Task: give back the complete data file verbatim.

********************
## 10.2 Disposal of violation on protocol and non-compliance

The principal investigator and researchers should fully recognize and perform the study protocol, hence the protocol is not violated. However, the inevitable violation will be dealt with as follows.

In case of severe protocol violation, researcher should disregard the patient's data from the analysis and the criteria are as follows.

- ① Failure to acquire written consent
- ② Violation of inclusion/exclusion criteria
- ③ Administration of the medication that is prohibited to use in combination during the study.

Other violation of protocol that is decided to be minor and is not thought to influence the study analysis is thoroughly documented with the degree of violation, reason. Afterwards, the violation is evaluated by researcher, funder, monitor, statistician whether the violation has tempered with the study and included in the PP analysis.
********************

## 10.2 Disposal of violation on protocol and non-compliance

The principal investigator and researchers should fully recognize and perform the study protocol, hence the protocol is not violated. However, the inevitable violation will be dealt with as follows.

In case of severe protocol violation, researcher should disregard the patient's data from the analysis and the criteria are as follows.

- ① Failure to acquire written consent
- ② Violation of inclusion/exclusion criteria
- ③ Administration of the medication that is prohibited to use in combination during the study.

Other violation of protocol that is decided to be minor and is not thought to influence the study analysis is thoroughly documented with the degree of violation, reason. Afterwards, the violation is evaluated by researcher, funder, monitor, statistician whether the violation has tempered with the study and included in the PP analysis.